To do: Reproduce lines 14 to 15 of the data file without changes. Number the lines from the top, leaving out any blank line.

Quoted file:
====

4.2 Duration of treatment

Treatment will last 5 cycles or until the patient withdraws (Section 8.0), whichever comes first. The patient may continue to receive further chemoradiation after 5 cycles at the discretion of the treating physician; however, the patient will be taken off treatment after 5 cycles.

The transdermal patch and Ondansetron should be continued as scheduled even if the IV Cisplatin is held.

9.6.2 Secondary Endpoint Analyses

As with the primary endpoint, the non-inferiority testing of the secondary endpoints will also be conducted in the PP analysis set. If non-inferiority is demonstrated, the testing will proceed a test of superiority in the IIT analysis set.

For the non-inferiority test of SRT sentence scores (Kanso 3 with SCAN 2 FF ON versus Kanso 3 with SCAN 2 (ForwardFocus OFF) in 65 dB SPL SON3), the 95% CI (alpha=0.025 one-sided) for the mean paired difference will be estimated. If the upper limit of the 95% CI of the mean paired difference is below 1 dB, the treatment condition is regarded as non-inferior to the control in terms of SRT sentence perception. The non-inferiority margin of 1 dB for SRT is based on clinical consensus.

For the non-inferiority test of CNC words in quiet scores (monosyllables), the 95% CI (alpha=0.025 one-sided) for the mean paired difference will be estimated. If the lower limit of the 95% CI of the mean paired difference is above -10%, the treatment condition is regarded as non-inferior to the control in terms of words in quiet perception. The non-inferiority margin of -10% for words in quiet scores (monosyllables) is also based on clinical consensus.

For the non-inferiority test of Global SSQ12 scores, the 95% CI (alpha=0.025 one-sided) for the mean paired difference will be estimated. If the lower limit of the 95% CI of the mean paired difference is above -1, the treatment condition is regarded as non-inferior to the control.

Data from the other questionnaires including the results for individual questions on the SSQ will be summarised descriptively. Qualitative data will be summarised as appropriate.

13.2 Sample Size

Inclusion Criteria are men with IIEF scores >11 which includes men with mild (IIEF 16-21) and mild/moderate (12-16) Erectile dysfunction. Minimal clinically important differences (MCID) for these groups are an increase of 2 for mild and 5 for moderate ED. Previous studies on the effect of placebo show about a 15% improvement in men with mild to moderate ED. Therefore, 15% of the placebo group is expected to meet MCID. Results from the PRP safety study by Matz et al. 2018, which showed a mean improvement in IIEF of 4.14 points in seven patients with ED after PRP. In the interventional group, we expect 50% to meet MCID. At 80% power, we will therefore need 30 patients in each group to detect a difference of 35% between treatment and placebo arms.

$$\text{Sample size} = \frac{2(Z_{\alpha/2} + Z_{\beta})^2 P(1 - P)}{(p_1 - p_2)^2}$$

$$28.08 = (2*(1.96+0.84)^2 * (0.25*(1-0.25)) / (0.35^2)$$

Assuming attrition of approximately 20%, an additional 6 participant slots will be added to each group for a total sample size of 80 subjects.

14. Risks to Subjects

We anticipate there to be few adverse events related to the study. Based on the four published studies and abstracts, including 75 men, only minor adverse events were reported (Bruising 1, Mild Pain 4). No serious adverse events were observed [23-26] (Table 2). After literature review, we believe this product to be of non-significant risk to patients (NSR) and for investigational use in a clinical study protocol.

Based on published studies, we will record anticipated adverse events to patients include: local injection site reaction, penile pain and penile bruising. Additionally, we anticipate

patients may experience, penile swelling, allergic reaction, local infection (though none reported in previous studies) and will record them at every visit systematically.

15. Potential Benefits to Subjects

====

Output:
Assuming attrition of approximately 20%, an additional 6 participant slots will be added to each group for a total sample size of 80 subjects.

14. Risks to Subjects